Most people get annoyed with commercials, especially if they involve telling us what we should and should not do with our life. But not all commercials are obnoxious.
Believe it or not, some commercials actually serve an educational purpose. For example, anti-drug ads have made powerful statements about the dangers associated with drug use. One result of these persuasive messages is over the years teen drug use has been declining. So the power of a good advertisement can positively impact people and stick with them for life.
One result of these persuasive messages is over the years teen drug use has been declining. So the power of a good advertisement can positively impact people and stick with them for life.- Raychelle Lohmann Odds are you can recall an anti-drug ad from your childhood that made an impact, and possibly made you think twice about using drugs. This is especially true if you grew up in the 80's when the U.S. government declared a "war on drugs" and campaigns like "Just Say No" to drugs, and programs like D.A.R.E. (Drug Abuse Resistance Education) made their debut.
To many of us, PSA's from this era are as much a part of our memory bank as "Tom and Jerry" and "Scooby-Doo". Their message was loud and clear, "Stay away from drugs!"
Anti-Drug PSAs: Past and Present
Take a look at the some of the most popular anti-drug PSAs - from present to past - and see if it jogs a memory:
Coming in at number five is an emoji PSA sure to be the wave of the future. The Partnership for Drug-Free Kids recently launched the world's first anti-drug emoji PSA.
For today's teens, emojis are a common part of everyday language, so what better way to reach them than to speak in their language #wegotyou? Check out their site at wegotyou.life.
Remember Paul Rubens who played the character of Pee-wee Herman? His notorious nasal voice and high pitch laugh echoed in many households in the late 80s and 90s on Saturday mornings. But do you remember the awkwardly weird PSA he made about the dangers of using crack cocaine?
This iconic PSA made its first appearance in the late 80s. It features a teen boy hanging out in his room when his dad confronts him about the weed he found. His dad also wants to know where he got it and how he learned how to use it.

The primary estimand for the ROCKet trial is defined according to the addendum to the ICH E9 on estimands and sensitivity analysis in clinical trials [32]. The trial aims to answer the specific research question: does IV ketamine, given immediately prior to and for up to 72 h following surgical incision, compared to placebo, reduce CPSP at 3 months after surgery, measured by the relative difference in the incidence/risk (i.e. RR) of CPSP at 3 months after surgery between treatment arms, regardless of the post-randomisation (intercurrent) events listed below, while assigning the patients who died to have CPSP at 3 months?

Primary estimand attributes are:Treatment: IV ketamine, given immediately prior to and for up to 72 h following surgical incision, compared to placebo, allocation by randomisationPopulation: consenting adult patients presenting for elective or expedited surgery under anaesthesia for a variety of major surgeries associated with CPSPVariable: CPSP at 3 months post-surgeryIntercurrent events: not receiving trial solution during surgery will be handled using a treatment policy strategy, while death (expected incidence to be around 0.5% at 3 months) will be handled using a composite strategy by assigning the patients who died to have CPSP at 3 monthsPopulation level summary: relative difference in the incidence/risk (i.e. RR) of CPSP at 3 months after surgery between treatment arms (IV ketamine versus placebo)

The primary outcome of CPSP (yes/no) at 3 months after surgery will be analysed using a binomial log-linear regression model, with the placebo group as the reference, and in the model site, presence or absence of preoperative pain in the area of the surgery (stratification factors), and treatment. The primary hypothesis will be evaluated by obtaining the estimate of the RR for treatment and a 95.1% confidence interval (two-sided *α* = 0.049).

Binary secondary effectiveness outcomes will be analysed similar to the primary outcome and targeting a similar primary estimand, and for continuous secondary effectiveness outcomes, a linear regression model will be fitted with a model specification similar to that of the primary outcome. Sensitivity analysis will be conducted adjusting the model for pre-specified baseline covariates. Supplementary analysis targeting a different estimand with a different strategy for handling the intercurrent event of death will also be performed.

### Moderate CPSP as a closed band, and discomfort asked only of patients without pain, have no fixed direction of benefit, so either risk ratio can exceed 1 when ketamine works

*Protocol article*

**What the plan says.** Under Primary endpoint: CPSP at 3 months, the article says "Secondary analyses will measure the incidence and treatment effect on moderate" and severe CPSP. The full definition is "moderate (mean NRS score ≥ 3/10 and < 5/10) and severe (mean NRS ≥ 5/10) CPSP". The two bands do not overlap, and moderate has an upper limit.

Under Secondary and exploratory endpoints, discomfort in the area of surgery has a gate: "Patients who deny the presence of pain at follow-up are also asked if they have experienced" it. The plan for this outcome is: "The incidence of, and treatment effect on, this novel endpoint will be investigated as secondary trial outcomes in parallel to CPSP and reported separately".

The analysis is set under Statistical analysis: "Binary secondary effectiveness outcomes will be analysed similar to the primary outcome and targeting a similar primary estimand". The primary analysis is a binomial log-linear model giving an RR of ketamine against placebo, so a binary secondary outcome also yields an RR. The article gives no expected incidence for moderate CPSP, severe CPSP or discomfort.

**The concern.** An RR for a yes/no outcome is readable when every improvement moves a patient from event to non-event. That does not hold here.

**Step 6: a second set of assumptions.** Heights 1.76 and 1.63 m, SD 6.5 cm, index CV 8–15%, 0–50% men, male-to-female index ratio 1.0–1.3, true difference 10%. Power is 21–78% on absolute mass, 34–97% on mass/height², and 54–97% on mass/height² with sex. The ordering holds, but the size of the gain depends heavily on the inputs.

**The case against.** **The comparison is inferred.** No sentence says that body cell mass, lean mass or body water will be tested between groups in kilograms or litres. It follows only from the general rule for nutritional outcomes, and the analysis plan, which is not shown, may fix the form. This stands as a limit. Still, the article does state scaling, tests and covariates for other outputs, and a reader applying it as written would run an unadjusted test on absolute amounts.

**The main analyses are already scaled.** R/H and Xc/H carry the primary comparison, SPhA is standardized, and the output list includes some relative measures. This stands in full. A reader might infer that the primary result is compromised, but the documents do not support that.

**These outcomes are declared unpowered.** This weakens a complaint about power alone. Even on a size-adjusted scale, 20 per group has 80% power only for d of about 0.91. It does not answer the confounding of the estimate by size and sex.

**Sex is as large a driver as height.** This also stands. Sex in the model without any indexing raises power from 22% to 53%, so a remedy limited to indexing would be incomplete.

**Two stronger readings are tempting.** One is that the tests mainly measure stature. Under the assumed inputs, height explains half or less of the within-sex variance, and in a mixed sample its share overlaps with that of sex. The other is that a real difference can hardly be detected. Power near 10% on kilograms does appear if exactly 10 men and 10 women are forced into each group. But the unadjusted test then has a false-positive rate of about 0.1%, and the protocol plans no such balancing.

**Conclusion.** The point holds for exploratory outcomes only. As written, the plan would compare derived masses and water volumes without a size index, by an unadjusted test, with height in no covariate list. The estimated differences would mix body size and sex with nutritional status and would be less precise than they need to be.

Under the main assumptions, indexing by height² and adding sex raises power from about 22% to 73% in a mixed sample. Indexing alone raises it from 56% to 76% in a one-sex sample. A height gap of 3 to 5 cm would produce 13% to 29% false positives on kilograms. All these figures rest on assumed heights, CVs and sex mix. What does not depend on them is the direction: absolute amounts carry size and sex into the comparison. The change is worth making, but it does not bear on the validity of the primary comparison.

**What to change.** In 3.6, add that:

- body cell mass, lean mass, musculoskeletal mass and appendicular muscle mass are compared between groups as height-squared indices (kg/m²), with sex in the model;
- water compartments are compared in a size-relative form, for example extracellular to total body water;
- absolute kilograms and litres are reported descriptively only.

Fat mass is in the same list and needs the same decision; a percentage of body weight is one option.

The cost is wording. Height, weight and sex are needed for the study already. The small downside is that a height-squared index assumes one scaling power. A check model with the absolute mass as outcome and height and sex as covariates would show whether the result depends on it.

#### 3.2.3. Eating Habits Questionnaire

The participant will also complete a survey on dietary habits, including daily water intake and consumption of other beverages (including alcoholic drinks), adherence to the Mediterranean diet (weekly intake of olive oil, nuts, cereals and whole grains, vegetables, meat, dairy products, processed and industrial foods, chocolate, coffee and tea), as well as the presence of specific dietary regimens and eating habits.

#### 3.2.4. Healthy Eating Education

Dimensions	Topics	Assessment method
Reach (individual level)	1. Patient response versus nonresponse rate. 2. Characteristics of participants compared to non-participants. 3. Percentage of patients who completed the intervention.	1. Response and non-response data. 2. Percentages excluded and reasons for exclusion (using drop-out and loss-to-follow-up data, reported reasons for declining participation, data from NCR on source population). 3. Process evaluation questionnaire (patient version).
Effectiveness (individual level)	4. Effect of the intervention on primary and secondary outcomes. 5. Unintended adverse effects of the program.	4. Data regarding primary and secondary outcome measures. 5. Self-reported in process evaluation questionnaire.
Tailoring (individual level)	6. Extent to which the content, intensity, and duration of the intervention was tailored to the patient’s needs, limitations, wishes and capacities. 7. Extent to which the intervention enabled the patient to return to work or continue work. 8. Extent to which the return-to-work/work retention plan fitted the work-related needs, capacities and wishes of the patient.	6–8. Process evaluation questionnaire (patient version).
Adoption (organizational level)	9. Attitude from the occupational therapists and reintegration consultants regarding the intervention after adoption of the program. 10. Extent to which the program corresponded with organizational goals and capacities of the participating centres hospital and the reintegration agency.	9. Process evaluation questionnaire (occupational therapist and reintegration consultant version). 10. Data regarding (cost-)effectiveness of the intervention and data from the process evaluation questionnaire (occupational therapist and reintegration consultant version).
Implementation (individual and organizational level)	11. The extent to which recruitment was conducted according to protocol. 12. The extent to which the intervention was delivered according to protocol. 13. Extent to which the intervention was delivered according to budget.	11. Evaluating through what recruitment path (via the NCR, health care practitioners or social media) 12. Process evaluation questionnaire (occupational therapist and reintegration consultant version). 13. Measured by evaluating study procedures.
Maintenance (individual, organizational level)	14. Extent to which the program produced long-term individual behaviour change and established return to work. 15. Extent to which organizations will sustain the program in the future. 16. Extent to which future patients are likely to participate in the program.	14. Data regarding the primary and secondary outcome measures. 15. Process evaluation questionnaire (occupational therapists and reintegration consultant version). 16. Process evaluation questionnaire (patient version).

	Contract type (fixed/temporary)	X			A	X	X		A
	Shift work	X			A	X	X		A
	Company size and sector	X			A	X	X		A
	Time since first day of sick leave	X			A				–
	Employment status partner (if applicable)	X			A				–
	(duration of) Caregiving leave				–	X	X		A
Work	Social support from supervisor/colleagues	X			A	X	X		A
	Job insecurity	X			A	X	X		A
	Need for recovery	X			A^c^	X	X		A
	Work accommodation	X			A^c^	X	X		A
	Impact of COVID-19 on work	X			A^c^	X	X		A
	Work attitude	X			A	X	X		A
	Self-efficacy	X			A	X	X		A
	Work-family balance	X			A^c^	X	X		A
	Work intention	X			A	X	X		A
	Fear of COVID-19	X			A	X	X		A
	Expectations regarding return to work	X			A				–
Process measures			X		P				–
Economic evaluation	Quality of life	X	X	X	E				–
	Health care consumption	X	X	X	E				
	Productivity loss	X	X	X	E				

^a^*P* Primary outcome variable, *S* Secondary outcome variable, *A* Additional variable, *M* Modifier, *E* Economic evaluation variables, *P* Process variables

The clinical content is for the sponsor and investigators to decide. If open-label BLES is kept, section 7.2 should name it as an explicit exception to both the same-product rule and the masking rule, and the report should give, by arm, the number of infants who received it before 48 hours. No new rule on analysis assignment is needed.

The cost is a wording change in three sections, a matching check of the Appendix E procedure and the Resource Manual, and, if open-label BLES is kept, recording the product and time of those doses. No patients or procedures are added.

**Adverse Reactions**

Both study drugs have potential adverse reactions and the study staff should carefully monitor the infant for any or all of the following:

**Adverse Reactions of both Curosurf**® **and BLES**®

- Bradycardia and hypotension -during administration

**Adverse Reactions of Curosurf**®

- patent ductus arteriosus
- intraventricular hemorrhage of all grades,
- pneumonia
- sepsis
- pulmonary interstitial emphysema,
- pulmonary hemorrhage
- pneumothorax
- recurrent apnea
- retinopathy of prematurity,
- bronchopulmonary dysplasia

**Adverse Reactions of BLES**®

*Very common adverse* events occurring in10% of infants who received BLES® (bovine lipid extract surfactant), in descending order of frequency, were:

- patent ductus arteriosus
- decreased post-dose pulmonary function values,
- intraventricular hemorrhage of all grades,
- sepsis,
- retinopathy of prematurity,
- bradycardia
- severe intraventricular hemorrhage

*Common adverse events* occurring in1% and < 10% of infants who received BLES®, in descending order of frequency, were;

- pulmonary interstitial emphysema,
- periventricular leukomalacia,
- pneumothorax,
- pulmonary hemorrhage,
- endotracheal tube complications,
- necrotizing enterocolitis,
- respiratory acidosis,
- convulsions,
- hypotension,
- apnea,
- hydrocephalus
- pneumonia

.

That's when the punch line happens, the son looks straight at his father and says: "I learned it from watching you."
In the late 90s Rachael Leigh Cook revives the classic PSA "this is your brain" with a startling twist. She takes an egg and says, "this is your brain." She lifts a frying pan with the words, "this is heroin." Calmly, she places the egg on the counter and says, "this is what happens to your brain after snorting heroin." Next she aggressively smashes the pan on the egg and says, "and this is what your body goes through," referencing the goopy egg which is running down her arm.
Rachael then lets her viewers know "It's not over yet," and proceeds to smash everything in the kitchen with the pan, saying, "And this is what your family goes through! And your friends! And your money! And your job! And your self-respect! And your future!" She concludes with "And your life." She then drops the pan in the demolished kitchen, and says, "Any questions?"
Coming in at number one is the infamous "This is Your Brain" commercial. Do you like your eggs over easy or scrambled?
Who could forget the image of an egg hitting a searing hot pan and the crackling of it frying against the blazing surface? The messenger made it loud and clear that the egg was your brain and the frying of it happens when you take drugs. "Any questions?"
Hands down this late 80's and early 90's PSA was probably one of most impressionable and best anti-drug ads of all time.
The Impact of PSAs
And there you have it, the top 5 drug awareness ads to date. From sizzling eggs to icons depicting feelings. Each of these ads promotes a very important message: Don't mess with drugs.
Unfortunately, teens today are not seeing as many drug awareness ads as they did in the past. This is, in part, due to funding issues.
According to the University of Michigan's Monitoring the Future study, a long-running survey funded by the National Institute on Drug Abuse, only 32% of 8th graders reported seeing weekly anti-drug ads last year, compared with 76% in 2003.
Fortunately there are some wonderful organizations - like the Partnership for Drug-Free Kids - that continue working hard to bring drug awareness to today's youth. They are even trying innovative ways to reach the nation's youth and let them know they "get" their world.
While PSAs are a great way to get the anti-drug message out, they will never replace the important conversations that need to happen in our own homes. Start educating your child today about the dangers associated with drug use. As a parent and role model, your actions and words will far outweigh the influence of any educational advertisement.
What's your favorite drug awareness PSA? Share it with us in the comments section.
Image Courtesy of Pixabay